• Progression of the signs and symptoms is key as it pertains to inflammation and obstruction of the upper airways and/or gastrointestinal tract and there may be dysphagia, dyspnea, stridor, neck stiffness, drooling, trismus and/or chest pain.[radiopaedia.org]
Sleep Apnea
  • Additional findings include torticollis, a range of respiratory complaints (stridor, voice changes, and sleep apnea), drooling, and odynophagia.[symptoma.com]
Odynophagia
  • Symptoms and Signs Most patients have fever, sore throat, odynophagia, and swelling in the neck down to the hyoid bone.[msdmanuals.com]
  • Neck stiffness (64%) and odynophagia (55%) were the most common symptoms. Fever (64%), stiff neck (64%), bulging of the oropharyngeal wall (55%), mass in the neck (55%) and lymphadenopathy (36%) were the most prevalent physical findings.[ncbi.nlm.nih.gov]
  • Clinical findings at presentation were: fever (93%), cervical lymphadenopathy (93%), neck pain (90%), torticollis (74%), odynophagia (64%), trismus (32%), drooling (22%) and stridor (6%).[ncbi.nlm.nih.gov]
  • Six months after etanercept therapy was started, the patient presented to our emergency department with a swelling of his neck, odynophagia, otalgia, and trismus. The clinical course was consistent with parapharyngeal abscess.[ncbi.nlm.nih.gov]
  • Additional findings include torticollis, a range of respiratory complaints (stridor, voice changes, and sleep apnea), drooling, and odynophagia.[symptoma.com]
Trismus
  • Trismus is minimal. Posterior abscesses may involve structures within the carotid sheath, possibly causing rigors, high fever, bacteremia, neurologic deficits, and massive hemorrhage caused by carotid artery rupture.[msdmanuals.com]
  • Examination found trismus, through which a lateral pharyngeal bulge could be observed.[ncbi.nlm.nih.gov]
  • Clinical examination revealed a 3 cm left parotid and left level I neck swelling with left medialised tonsil but no trismus.[ncbi.nlm.nih.gov]
  • The first patient, with an abscess associated with chronic otitis media and presenting hypoglossal nerve palsy, quickly recovered from pharyngodinia, otalgia and trismus.[ncbi.nlm.nih.gov]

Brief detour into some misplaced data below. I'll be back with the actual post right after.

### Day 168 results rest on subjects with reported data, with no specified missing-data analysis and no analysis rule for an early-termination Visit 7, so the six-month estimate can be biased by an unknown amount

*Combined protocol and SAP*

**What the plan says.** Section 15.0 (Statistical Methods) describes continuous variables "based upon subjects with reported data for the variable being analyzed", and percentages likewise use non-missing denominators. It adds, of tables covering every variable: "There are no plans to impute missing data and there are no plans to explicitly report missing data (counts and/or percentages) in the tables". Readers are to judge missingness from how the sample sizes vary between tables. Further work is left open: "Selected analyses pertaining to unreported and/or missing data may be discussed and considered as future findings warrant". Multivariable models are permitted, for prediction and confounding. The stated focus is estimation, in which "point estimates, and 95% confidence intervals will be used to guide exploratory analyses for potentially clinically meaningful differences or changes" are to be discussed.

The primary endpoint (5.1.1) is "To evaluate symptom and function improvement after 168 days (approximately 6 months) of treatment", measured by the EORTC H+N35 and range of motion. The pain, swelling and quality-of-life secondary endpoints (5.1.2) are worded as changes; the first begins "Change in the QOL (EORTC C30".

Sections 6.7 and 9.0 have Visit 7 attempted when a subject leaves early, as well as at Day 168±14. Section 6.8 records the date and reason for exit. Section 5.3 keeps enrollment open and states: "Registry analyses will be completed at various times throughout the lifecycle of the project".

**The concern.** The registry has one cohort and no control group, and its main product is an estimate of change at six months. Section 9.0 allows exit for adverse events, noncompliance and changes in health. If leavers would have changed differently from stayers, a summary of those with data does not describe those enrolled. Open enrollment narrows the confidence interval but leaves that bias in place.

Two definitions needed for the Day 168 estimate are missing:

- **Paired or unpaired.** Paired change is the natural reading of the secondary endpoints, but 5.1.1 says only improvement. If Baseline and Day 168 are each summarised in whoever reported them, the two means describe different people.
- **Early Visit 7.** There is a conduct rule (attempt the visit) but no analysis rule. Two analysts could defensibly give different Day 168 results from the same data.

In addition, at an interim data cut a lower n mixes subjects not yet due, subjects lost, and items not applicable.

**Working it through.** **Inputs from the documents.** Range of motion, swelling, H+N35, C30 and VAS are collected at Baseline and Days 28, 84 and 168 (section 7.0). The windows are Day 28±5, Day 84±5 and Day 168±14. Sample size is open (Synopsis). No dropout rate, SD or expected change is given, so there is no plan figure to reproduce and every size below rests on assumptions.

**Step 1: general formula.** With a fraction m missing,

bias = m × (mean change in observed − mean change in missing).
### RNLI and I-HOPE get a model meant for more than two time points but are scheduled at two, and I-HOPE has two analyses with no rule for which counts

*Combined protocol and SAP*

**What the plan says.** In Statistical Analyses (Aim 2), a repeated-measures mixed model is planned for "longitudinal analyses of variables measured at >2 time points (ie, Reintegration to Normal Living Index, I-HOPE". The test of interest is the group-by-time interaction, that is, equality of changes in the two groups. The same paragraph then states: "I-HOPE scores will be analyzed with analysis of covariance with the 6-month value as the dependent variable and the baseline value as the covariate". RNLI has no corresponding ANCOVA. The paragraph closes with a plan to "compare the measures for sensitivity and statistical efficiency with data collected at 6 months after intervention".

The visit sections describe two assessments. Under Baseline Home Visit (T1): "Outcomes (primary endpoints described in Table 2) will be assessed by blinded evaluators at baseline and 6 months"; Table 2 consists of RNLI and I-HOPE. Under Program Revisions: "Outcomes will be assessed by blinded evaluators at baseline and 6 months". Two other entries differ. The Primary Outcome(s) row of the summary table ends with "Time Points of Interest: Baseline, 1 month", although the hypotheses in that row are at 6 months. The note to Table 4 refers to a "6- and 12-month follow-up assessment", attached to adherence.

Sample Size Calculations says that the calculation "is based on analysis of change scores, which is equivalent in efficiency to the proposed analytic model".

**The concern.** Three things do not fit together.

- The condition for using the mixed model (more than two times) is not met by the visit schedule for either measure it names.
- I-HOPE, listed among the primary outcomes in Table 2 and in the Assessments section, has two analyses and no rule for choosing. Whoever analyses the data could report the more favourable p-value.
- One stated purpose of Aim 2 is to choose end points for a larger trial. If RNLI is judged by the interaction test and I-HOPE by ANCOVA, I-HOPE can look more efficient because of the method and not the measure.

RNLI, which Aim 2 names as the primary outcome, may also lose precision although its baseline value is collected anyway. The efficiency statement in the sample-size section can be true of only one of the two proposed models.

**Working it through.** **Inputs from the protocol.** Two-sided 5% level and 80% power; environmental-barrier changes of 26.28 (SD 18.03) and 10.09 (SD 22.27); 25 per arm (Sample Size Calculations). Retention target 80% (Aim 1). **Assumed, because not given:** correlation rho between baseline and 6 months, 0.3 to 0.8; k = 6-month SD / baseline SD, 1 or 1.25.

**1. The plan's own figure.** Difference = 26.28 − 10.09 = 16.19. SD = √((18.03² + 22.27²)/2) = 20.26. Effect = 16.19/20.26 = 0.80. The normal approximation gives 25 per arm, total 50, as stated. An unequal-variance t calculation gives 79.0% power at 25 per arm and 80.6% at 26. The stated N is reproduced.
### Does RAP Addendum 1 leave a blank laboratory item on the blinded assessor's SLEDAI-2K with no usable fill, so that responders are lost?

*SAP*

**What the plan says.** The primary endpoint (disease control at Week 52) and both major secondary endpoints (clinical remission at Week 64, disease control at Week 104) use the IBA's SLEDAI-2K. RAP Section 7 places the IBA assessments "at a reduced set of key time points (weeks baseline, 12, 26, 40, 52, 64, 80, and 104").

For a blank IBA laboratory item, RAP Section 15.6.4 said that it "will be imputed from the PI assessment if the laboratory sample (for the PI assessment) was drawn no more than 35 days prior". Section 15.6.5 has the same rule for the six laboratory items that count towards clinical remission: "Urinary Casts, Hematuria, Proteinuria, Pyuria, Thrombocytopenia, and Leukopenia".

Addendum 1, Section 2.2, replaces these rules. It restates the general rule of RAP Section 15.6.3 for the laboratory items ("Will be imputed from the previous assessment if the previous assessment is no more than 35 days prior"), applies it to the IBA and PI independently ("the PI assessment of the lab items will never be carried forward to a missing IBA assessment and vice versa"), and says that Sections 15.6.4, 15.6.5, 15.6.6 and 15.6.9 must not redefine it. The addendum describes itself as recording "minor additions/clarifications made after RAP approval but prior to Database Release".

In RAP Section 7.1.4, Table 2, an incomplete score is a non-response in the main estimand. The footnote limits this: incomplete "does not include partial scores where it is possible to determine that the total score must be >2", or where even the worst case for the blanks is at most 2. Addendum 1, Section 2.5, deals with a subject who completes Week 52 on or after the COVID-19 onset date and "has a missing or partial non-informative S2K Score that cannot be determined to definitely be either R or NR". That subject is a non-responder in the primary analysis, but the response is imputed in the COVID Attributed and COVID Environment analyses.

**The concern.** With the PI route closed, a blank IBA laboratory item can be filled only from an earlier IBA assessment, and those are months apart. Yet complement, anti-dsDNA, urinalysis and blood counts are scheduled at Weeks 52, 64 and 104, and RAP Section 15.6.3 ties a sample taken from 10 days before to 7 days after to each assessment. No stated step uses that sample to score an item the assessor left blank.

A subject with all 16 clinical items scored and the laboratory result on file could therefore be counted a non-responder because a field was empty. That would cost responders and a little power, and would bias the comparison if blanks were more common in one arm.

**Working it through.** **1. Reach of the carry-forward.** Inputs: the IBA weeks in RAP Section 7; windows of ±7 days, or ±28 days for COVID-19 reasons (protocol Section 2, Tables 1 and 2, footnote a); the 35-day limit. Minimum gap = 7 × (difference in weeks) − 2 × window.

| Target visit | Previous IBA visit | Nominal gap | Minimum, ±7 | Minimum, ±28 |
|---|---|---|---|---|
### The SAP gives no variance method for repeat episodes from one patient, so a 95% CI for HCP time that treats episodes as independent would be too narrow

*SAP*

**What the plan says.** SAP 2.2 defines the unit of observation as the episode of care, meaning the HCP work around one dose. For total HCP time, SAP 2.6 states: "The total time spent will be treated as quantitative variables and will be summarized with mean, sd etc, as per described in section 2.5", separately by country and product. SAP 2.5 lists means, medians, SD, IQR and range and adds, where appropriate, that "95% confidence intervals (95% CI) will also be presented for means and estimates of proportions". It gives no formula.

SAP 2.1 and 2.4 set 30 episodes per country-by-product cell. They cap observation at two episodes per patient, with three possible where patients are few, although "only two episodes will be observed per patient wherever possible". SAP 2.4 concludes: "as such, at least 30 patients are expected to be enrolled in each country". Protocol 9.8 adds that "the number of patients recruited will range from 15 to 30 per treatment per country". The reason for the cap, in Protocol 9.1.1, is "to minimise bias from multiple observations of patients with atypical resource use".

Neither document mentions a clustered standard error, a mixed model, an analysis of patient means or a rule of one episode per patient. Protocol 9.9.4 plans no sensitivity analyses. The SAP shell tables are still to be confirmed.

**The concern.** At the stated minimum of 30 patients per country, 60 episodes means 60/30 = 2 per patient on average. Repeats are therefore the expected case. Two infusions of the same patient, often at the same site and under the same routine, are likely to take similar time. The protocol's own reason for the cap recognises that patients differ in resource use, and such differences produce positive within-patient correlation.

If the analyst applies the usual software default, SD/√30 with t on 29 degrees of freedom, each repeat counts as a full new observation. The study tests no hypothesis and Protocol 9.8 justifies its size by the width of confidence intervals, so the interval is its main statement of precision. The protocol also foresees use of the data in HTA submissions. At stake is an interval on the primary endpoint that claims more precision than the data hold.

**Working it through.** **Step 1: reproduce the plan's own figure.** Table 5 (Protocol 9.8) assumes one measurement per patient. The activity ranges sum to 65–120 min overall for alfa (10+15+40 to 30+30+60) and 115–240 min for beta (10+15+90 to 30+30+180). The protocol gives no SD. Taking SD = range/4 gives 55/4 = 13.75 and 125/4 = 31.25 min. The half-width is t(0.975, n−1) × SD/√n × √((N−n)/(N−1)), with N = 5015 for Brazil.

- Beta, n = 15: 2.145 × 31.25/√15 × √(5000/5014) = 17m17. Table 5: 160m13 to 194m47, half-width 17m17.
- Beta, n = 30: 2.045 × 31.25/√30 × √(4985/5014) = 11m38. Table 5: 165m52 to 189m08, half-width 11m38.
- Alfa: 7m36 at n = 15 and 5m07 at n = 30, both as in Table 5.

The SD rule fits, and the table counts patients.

• Clinical findings at presentation were: fever (93%), cervical lymphadenopathy (93%), neck pain (90%), torticollis (74%), odynophagia (64%), trismus (32%), drooling (22%) and stridor (6%).[ncbi.nlm.nih.gov]
Drooling
  • The case presented here, had not been diagnosed at the first examination; however, there were enough clinical clues (such as respiratory distress, drooling, torticollis, bulging of theneck, previous viral respiratory infection, possible pharyngeal trauma[ncbi.nlm.nih.gov]
  • Children's Memorial Hospital Abstract 6 year old child with drooling Keywords parapharyngeal abscess , plain film, CT Publication Date: 2004-07-14 History 6 year old child with drooling Differential Phlegmon (no other real differential in the context[mirc.luriechildrens.org]
  • Clinical findings at presentation were: fever (93%), cervical lymphadenopathy (93%), neck pain (90%), torticollis (74%), odynophagia (64%), trismus (32%), drooling (22%) and stridor (6%).[ncbi.nlm.nih.gov]
  • Here we report a Chinese case of KD initially mimicking PPA, which is the first one reported in Asia.A 3-year-old male patient presented with fever, drooling, and bilateral painful cervical lymphadenopathy for 3 days.[ncbi.nlm.nih.gov]
  • The physical examination revealed cervical lymphadenopathy in 30 children (77%), limitation of neck movements in 25 (64%), torticollis in 21 (54%), drooling in three (8%), and stridor in two (5%).[ncbi.nlm.nih.gov]
Neck Pain
  • Clinical findings at presentation were: fever (93%), cervical lymphadenopathy (93%), neck pain (90%), torticollis (74%), odynophagia (64%), trismus (32%), drooling (22%) and stridor (6%).[ncbi.nlm.nih.gov]
  • The most common symptoms at presentation included fever (n 27, 70%) and neck pain (n 24, 62%).[ncbi.nlm.nih.gov]
  • Neck pain and stiffness Compression of the adjacent group of neck muscles and soft tissues by the abscess causing inflammatory response.[2] References MARTINS RH, CASTILHO EC, WEBER ST, SEMENZATI GDE O, CAMPOS LM.[explainmedicine.com]
  • A 19-year-old female patient presented to our Medicine Outpatient Department (OPD) at All India Institute of Medical Sciences (AIIMS) with odynophagia and neck pain for two months, without any other constitutional symptoms.[lungindia.com]
Neck Mass
  • Healy GB (1989) Inflammatory neck masses in children: a comparison of computed tomography, ultrasound, and magnatic resonance imaging. Arch Otolaryngol Head Neck Surg 115:1027–1028 Google Scholar 11.[doi.org]
  • Physical findings include fever, cervical adenopathy, decreased range of neck motion, neck mass, posterior pharyngeal mass, and respiratory distress.[radiologykey.com]
  • Katya Rozovasky et al performed Ultrasound in 210 patients with neck masses and found 99.5% accuracy in diagnosis. Additional CT was done in 25 patients that helped to detect airway obstruction in 4 patients.[apicareonline.com]